Duration of The Honeymoon Phase of Type 1 Diabetes: A Comparison of Insulins Detemir, Glargine and NPH
|The safety and scientific validity of this study is the responsibility of the study sponsor and investigators. Listing a study does not mean it has been evaluated by the U.S. Federal Government. Read our disclaimer for details.|
|ClinicalTrials.gov Identifier: NCT00564018|
Recruitment Status : Terminated (Presumed loss of clinical equipoise between the agents being investigated)
First Posted : November 27, 2007
Results First Posted : October 11, 2019
Last Update Posted : October 11, 2019
|First Submitted Date ICMJE||November 26, 2007|
|First Posted Date ICMJE||November 27, 2007|
|Results First Submitted Date ICMJE||March 21, 2019|
|Results First Posted Date ICMJE||October 11, 2019|
|Last Update Posted Date||October 11, 2019|
|Study Start Date ICMJE||September 2006|
|Actual Primary Completion Date||February 2009 (Final data collection date for primary outcome measure)|
|Current Primary Outcome Measures ICMJE
||C-peptide Area Under the Curve [ Time Frame: Although measured at 1, 6 and 12 months, the primary outcomes was a comparison between treatment groups at 6 months after diagnosis ]
We measured the insulin secretory capacity of the pancreas by measuring C-peptide levels (and calculating the C-peptide area under the curve (AUC) using the trapezoidal method following a mixed meal tolerance test (using Boost) at 1, 6 and 12 months after diagnosis.
|Original Primary Outcome Measures ICMJE
||C-peptide area under the curve in response to a mixed meal tolerance test 6 months after diagnosis of diabetes. [ Time Frame: 6 months ]|
|Change History||Complete list of historical versions of study NCT00564018 on ClinicalTrials.gov Archive Site|
|Current Secondary Outcome Measures ICMJE
||Glycemic Control as Determined by HgbA1c Values at 6 Months After Diagnosis [ Time Frame: 6 months ]
We assessed glycemic control via measurement of Hemoglobin A1c at each quarterly clinic visit after diagnosis of diabetes. Data on the 6 month time point are presented
|Original Secondary Outcome Measures ICMJE
||Glycemic control as determined by HgbA1c values at quarterly intervals after diagnosis of diabetes. [ Time Frame: Quarterly for 12 months. ]|
|Current Other Pre-specified Outcome Measures||Not Provided|
|Original Other Pre-specified Outcome Measures||Not Provided|
|Brief Title ICMJE||Duration of The Honeymoon Phase of Type 1 Diabetes: A Comparison of Insulins Detemir, Glargine and NPH|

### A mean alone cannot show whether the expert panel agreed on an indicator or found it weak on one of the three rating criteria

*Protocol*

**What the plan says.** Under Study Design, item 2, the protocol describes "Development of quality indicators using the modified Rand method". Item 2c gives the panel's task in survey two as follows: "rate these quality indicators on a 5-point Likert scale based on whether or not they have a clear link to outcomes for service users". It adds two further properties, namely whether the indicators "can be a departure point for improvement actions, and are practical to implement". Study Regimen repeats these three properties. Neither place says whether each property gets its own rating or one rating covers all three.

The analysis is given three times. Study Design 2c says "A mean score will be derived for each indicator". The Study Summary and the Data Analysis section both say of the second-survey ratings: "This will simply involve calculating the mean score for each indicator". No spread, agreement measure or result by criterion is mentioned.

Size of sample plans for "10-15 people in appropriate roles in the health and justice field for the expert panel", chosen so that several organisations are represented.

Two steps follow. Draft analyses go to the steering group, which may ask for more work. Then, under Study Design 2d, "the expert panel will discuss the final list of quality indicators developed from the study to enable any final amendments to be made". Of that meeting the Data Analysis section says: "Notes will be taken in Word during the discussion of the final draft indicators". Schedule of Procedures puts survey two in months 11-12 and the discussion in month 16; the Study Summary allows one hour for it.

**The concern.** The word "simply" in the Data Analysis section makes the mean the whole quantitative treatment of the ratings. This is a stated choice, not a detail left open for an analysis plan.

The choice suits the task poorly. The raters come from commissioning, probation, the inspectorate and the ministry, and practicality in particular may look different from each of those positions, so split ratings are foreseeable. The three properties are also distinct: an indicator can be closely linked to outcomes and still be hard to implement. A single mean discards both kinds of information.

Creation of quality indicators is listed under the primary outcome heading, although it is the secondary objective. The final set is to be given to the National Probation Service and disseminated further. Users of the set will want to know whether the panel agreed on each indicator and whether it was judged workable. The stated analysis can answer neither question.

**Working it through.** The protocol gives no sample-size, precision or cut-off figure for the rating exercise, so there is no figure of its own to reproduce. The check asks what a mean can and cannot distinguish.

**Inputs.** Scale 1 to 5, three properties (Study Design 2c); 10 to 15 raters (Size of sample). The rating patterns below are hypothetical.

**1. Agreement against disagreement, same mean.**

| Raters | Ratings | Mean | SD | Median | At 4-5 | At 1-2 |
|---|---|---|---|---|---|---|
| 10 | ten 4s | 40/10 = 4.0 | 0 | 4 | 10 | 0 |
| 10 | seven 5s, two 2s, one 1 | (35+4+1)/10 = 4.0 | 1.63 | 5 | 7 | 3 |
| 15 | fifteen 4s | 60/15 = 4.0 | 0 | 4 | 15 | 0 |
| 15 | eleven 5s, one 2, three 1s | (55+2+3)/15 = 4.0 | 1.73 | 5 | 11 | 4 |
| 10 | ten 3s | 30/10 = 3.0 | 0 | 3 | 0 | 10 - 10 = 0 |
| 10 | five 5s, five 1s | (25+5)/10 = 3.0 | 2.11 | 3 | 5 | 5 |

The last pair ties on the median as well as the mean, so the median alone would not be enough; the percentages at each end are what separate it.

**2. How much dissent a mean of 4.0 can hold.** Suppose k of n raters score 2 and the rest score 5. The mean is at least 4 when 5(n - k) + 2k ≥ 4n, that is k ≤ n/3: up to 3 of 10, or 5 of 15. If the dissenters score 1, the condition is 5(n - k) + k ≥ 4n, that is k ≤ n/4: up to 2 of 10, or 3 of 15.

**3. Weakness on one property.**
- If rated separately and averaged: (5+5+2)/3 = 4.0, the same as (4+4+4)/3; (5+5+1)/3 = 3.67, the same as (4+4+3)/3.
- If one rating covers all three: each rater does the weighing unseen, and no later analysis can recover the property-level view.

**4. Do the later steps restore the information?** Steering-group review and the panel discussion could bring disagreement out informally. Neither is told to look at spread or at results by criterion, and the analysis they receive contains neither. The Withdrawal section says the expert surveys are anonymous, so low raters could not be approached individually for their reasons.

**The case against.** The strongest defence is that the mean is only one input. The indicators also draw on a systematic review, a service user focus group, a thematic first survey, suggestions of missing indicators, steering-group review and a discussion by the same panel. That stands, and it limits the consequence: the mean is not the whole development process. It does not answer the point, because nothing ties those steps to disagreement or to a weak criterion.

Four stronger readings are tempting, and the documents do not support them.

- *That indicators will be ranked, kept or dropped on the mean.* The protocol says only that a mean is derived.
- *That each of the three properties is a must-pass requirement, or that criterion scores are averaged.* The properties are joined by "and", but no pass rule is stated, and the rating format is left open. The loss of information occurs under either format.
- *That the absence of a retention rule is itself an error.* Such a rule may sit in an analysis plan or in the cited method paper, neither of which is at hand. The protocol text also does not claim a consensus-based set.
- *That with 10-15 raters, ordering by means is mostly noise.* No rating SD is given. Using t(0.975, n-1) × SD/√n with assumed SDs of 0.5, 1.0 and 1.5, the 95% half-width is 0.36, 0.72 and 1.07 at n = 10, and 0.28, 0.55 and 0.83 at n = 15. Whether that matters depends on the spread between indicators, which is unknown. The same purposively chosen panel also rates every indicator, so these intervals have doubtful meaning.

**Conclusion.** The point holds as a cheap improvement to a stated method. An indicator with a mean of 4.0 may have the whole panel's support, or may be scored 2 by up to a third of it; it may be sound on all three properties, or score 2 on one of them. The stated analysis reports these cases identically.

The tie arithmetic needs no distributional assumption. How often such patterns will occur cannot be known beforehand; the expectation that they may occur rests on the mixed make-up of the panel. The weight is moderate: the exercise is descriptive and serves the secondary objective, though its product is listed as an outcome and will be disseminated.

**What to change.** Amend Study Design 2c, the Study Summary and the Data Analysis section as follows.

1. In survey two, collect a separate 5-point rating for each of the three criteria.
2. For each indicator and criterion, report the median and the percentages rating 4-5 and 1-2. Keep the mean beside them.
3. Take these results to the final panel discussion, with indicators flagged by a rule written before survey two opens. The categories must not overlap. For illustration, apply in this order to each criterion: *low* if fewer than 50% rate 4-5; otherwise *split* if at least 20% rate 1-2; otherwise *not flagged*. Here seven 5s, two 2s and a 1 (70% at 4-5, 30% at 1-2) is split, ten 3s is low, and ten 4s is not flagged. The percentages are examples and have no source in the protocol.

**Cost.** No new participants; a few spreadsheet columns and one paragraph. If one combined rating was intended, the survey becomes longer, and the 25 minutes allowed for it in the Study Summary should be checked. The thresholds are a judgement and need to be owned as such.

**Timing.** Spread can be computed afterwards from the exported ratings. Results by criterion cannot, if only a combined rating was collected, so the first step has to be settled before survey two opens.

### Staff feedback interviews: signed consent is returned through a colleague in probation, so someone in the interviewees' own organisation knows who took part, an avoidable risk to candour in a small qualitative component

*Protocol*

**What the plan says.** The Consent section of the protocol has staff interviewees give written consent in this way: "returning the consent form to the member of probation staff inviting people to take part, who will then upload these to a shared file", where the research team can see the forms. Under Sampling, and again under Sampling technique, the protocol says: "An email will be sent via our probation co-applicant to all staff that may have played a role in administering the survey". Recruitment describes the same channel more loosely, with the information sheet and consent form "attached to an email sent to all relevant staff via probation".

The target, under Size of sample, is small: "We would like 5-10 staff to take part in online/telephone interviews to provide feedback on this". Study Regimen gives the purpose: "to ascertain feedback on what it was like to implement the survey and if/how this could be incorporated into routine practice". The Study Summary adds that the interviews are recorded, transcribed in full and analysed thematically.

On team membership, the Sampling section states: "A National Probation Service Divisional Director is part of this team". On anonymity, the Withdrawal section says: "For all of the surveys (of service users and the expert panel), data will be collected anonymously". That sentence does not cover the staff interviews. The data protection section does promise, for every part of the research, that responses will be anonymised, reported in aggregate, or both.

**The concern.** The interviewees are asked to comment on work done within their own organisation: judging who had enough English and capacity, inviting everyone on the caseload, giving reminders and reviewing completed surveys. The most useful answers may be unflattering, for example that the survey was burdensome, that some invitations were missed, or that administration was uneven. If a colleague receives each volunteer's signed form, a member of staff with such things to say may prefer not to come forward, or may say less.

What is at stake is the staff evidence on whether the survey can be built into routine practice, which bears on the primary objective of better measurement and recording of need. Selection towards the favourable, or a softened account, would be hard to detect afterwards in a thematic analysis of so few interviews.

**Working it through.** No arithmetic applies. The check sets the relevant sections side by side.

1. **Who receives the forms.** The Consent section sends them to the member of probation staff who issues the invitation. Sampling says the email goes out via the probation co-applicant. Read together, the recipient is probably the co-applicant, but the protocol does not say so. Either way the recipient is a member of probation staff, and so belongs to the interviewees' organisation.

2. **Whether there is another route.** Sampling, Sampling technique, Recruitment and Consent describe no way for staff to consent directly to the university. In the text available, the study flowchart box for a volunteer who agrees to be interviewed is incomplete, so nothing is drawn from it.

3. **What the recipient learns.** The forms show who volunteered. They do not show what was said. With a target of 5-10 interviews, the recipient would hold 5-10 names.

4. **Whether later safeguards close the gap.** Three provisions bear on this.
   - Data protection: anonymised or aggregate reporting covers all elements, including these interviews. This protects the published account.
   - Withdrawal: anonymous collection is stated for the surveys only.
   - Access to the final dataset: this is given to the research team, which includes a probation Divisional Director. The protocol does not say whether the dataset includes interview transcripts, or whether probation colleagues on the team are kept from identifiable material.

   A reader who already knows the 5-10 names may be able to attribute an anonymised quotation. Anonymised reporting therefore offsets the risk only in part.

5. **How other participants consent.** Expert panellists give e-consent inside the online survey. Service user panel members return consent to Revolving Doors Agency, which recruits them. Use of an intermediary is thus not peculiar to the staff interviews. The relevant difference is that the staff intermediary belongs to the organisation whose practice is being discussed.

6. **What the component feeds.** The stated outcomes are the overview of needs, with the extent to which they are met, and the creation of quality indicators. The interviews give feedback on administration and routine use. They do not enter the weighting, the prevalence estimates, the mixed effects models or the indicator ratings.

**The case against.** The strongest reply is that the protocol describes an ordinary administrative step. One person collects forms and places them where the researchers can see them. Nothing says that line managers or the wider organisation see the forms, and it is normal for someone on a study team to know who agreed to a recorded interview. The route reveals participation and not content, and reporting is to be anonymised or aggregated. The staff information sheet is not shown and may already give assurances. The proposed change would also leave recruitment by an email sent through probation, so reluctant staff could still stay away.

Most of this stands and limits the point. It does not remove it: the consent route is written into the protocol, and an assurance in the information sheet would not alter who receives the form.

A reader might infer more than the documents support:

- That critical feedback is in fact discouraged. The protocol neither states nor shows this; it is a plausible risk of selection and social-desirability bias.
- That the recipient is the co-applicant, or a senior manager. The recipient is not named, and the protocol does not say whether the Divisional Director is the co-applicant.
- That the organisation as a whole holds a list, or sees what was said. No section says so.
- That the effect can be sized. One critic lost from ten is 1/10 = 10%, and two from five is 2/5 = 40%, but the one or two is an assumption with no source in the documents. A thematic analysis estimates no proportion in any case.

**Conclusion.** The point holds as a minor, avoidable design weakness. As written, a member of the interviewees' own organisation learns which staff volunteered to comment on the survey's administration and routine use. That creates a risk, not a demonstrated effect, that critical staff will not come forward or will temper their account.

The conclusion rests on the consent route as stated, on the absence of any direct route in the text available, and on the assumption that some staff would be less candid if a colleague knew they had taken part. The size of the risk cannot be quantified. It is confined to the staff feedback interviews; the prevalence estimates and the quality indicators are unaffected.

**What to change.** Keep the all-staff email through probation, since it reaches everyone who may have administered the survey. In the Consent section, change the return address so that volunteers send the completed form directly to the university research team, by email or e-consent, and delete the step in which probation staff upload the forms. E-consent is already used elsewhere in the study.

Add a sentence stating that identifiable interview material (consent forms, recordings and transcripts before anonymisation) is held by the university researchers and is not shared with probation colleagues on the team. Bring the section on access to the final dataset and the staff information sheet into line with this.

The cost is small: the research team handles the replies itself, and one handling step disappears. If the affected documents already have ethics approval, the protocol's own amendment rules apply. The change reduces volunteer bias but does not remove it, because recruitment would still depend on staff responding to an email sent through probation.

|Official Title ICMJE||Duration of The Honeymoon Phase of Type 1 Diabetes: A Comparison of Insulins Detemir, Glargine and NPH|
|Brief Summary||To determine whether using a long-acting insulin analog at the time of diagnosis, instead of intermediate-acting insulin, affects the rate of loss of the body's ability to make insulin in children with newly diagnosed type 1 diabetes.|
BACKGROUND: Type 1 diabetes (or insulin dependent diabetes mellitus (IDDM)) is a very common disorder affecting 1/400 persons by the age of 18 years and over 1 million people in the United States alone. An autoimmune disorder affecting the endocrine pancreas, it causes, in the untreated state, high blood glucose levels and ketosis. Over longer periods of time it can contribute to growth failure, malnutrition, and even death. It is responsible for a disproportionate percentage of the diabetes associated retinopathy and nephropathy seen in adults with diabetes (although type 1 diabetes only accounts for a small percentage of the total populace of patients with diabetes). Although insulin allows most children with this disease to grow and develop normally, it will not provide a permanent cure.
Many techniques have been studied to attempt to prevent the onset or progression of the autoimmune destruction of islets associated with type 1 diabetes, including a variety of immunomodulatory drugs, nicotinamide and small doses of insulin itself. Thus far nothing has proven completely successful. Some investigators have suggested that intensive control early in the disease process will slow the progression of the disease, but these results remain controversial. Ultimately, any treatment aimed at the prevention or cure of diabetes must have as its goal the preservation of the insulin secretory capacity of the pancreas.
In recent years, a number of insulin analogs have been developed which have different time-action profiles in humans. Currently, all children diagnosed with type 1 diabetes are placed on a combination of a long-acting insulin (such as insulins detemir or glargine) or a moderate-acting insulin (such as NPH), and a short acting insulin (such as lispro, aspart or regular insulin) as soon as they demonstrate they are able to resume a regular diet after their initial presentation. Each of the long- and moderate-acting insulins are given once or twice daily and the short-acting insulins at least twice and up to 4-5 times daily.